Next Article in Journal
Contribution of Remote Sensing on Crop Models: A Review
Previous Article in Journal
Demonstration of Focusing Wolter Mirrors for Neutron Phase and Magnetic Imaging
Open AccessTechnical Note

Python Non-Uniform Fast Fourier Transform (PyNUFFT): An Accelerated Non-Cartesian MRI Package on a Heterogeneous Platform (CPU/GPU)

by 1,2
1
Department of Radiology, University of Cambridge, Cambridge CB2 0QQ, UK
2
Graduate Institute of Biomedical Electronics and Bioinformatics, National Taiwan University, Taipei 106, Taiwan
J. Imaging 2018, 4(3), 51; https://doi.org/10.3390/jimaging4030051
Received: 5 January 2018 / Revised: 13 February 2018 / Accepted: 26 February 2018 / Published: 8 March 2018

Abstract

A Python non-uniform fast Fourier transform (PyNUFFT) package has been developed to accelerate multidimensional non-Cartesian image reconstruction on heterogeneous platforms. Since scientific computing with Python encompasses a mature and integrated environment, the time efficiency of the NUFFT algorithm has been a major obstacle to real-time non-Cartesian image reconstruction with Python. The current PyNUFFT software enables multi-dimensional NUFFT accelerated on a heterogeneous platform, which yields an efficient solution to many non-Cartesian imaging problems. The PyNUFFT also provides several solvers, including the conjugate gradient method, 1 total variation regularized ordinary least square (L1TV-OLS), and 1 total variation regularized least absolute deviation (L1TV-LAD). Metaprogramming libraries have been employed to accelerate PyNUFFT. The PyNUFFT package has been tested on multi-core central processing units (CPUs) and graphic processing units (GPUs), with acceleration factors of 6.3–9.5× on a 32-thread CPU platform and 5.4–13× on a GPU.
Keywords: heterogeneous system architecture (HSA); graphic processing unit (GPU); multi-core system; magnetic resonance imaging (MRI); total variation (TV) heterogeneous system architecture (HSA); graphic processing unit (GPU); multi-core system; magnetic resonance imaging (MRI); total variation (TV)

1. Introduction

Fast Fourier transform (FFT) is an exact fast algorithm to compute the discrete Fourier transform (DFT) when data are acquired on an equispaced grid. In certain image processing fields however, the frequency locations are irregularly distributed, which obstructs the use of FFT. The alternative non-uniform fast Fourier transform (NUFFT) algorithm offers fast mapping for computing non-equispaced frequency components.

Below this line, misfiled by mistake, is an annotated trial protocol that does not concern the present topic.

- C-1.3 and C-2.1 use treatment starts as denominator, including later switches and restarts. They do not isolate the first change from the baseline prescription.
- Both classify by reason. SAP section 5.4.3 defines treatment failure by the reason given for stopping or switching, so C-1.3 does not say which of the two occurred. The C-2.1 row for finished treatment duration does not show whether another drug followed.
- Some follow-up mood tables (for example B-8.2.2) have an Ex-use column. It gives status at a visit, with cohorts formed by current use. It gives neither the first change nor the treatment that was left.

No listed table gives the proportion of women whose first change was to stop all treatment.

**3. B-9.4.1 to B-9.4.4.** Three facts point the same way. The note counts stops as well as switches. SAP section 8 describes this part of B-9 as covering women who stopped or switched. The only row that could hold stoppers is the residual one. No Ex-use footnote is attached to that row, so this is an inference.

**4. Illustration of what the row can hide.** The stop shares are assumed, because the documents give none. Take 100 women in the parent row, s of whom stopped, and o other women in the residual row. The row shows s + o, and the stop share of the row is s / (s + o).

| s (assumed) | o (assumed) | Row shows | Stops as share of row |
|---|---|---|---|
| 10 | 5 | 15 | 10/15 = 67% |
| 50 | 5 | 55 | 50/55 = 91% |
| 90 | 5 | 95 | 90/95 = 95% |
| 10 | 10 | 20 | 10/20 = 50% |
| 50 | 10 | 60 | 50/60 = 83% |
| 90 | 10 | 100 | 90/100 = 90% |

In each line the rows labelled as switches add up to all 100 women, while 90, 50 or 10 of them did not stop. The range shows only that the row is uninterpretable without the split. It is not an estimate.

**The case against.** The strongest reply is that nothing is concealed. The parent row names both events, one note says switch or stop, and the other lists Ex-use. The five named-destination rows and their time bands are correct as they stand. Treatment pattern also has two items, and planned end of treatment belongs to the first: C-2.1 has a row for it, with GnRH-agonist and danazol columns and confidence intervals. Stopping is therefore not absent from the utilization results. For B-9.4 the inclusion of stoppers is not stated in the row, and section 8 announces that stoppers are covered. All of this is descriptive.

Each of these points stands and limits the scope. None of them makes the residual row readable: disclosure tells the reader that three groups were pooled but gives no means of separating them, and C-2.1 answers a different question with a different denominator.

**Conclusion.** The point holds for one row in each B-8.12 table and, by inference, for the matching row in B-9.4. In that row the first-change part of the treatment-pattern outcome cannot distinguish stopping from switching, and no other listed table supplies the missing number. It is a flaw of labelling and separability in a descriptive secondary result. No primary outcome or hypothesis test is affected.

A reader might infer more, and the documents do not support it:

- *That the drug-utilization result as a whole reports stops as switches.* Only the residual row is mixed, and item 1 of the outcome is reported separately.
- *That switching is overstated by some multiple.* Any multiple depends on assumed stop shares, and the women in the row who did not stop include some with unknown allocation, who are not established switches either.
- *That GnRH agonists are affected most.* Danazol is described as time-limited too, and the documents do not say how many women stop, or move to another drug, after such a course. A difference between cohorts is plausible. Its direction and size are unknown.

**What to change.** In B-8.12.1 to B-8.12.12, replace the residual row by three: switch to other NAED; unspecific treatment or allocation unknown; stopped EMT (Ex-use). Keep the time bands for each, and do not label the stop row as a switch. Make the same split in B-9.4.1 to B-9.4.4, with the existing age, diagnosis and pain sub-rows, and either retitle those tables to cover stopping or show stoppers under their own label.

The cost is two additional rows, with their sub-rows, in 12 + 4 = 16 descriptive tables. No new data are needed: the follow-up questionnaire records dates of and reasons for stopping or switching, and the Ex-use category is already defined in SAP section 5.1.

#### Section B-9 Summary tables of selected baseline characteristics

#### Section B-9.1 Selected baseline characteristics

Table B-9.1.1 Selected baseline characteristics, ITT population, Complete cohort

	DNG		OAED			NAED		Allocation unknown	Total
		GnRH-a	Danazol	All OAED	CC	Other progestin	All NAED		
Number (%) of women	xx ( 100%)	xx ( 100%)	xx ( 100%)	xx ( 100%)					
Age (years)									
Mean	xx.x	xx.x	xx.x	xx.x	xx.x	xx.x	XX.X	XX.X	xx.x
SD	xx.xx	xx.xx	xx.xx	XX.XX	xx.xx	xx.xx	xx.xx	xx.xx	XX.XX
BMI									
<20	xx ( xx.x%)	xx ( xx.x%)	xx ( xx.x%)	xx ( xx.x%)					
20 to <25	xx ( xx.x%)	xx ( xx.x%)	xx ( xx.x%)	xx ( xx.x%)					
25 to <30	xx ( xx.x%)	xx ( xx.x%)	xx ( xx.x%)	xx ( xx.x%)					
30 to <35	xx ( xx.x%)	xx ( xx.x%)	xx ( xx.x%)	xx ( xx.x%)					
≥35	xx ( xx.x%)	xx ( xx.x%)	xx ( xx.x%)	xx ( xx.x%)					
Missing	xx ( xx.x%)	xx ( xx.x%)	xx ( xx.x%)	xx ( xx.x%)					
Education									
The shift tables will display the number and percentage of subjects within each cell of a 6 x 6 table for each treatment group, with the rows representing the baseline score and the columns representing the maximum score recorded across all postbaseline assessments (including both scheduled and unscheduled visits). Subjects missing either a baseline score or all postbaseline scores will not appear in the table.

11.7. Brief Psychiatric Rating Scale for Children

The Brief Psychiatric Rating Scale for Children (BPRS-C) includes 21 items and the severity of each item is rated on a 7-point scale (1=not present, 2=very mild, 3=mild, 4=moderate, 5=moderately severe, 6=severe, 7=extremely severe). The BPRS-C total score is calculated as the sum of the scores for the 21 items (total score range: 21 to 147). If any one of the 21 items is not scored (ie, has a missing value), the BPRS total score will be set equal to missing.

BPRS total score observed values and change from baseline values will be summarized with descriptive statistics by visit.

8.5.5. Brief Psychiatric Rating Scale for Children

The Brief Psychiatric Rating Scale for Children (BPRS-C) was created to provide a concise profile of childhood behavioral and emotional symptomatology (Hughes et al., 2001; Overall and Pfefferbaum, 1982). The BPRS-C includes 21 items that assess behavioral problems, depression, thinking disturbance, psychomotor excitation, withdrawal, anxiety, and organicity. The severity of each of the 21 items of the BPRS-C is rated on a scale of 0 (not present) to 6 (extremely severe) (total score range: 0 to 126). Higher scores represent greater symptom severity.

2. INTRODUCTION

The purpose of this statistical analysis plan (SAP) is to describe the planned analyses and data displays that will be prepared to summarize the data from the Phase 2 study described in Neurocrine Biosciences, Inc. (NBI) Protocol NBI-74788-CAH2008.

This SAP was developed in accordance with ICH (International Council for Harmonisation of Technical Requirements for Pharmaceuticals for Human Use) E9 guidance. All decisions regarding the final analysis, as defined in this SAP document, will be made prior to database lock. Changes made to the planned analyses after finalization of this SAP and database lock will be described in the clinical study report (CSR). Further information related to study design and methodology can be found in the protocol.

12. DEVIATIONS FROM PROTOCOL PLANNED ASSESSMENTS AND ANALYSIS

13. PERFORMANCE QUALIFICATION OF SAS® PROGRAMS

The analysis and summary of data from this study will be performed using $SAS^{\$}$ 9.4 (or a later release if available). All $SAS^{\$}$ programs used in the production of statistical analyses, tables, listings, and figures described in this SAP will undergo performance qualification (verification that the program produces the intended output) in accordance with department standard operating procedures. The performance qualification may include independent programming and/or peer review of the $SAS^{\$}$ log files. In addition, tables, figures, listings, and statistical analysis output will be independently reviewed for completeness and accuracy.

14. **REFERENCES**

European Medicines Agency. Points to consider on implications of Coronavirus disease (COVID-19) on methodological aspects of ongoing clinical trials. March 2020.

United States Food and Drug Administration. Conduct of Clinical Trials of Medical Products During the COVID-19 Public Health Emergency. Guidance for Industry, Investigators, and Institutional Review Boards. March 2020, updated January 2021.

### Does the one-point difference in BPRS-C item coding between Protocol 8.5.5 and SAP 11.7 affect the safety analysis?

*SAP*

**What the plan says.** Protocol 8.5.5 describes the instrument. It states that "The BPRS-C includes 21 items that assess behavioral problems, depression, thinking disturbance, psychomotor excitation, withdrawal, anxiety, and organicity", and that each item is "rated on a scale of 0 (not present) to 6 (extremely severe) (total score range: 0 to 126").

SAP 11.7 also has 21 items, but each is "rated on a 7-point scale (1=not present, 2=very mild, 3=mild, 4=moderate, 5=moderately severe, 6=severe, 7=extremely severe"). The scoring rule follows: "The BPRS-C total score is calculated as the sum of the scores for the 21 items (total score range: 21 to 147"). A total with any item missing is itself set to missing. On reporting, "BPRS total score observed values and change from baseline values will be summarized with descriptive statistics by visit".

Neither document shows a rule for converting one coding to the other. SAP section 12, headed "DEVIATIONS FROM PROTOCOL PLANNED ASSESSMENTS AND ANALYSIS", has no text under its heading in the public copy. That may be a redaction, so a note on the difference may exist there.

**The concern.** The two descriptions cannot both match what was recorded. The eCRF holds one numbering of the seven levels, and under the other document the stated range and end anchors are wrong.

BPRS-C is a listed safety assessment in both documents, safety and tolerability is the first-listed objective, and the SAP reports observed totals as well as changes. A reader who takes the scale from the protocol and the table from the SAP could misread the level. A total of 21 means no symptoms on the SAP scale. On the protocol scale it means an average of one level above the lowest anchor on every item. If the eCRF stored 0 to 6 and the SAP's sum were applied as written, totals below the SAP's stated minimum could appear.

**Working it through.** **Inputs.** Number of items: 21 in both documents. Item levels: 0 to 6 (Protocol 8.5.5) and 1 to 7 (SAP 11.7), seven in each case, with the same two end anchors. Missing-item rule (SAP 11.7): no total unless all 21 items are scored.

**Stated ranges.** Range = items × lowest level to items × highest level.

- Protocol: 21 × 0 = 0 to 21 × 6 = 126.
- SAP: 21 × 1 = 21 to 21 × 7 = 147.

Python is a fully-fledged and well-supported programming language in data science. The importance of Python language can be seen in the recent surge of interest in machine learning. Developers have increasingly relied on Python to build software, taking advantage of its abundant libraries and active community. Yet the standard Python numerical environments lack a native implementation of NUFFT packages, and the development of an efficient Python NUFFT (PyNUFFT) may fill a gap in the image processing field. However, Python is notorious for its slow execution, which hinders the implementation of an efficient Python NUFFT.
During the past decade, the speed of Python has been greatly improved by numerical libraries with rapid array manipulations and vendor-provided performance libraries. However, parallel computing using a multi-threading model cannot easily be implemented in Python. This problem is mostly due to the global interpreter lock (GIL) of the Python interpreter, which allows only one core to be used at a time, while the multi-threading capabilities of modern symmetric multiprocessing (SMP) processors cannot be exploited.
Recently, general-purpose graphic processing unit (GPGPU) computing has allowed an enormous acceleration by offloading array computations onto graphic processing units, which are equipped with several thousands of parallel processing units. This emerging programming model may enable an efficient Python NUFFT package by circumventing the limitations of the GIL. Two GPGPU architectures are commonly used, i.e. the proprietary Compute Unified Device Architecture (CUDA, NVIDIA, Santa Clara, CA, USA) and Open Computing Language (OpenCL, Khronos Group, Beaverton, OR, USA). These two similar schemes can be ported to each other, or can be dynamically generated from Python codes [1].
The current PyNUFFT package was implemented and has been optimized for heterogeneous systems, including multi-core central processing units (CPUs) and graphic processing units (GPUs). The design of PyNUFFT aims to reduce the runtime while maintaining the readability of the Python program. Python NUFFT contains the following features: (1) algorithms written and tested for heterogeneous platforms (including multi-core CPUs and GPUs); (2) pre-indexing to handle multi-dimensional NUFFT and image gradients; (3) the provision of several nonlinear solvers.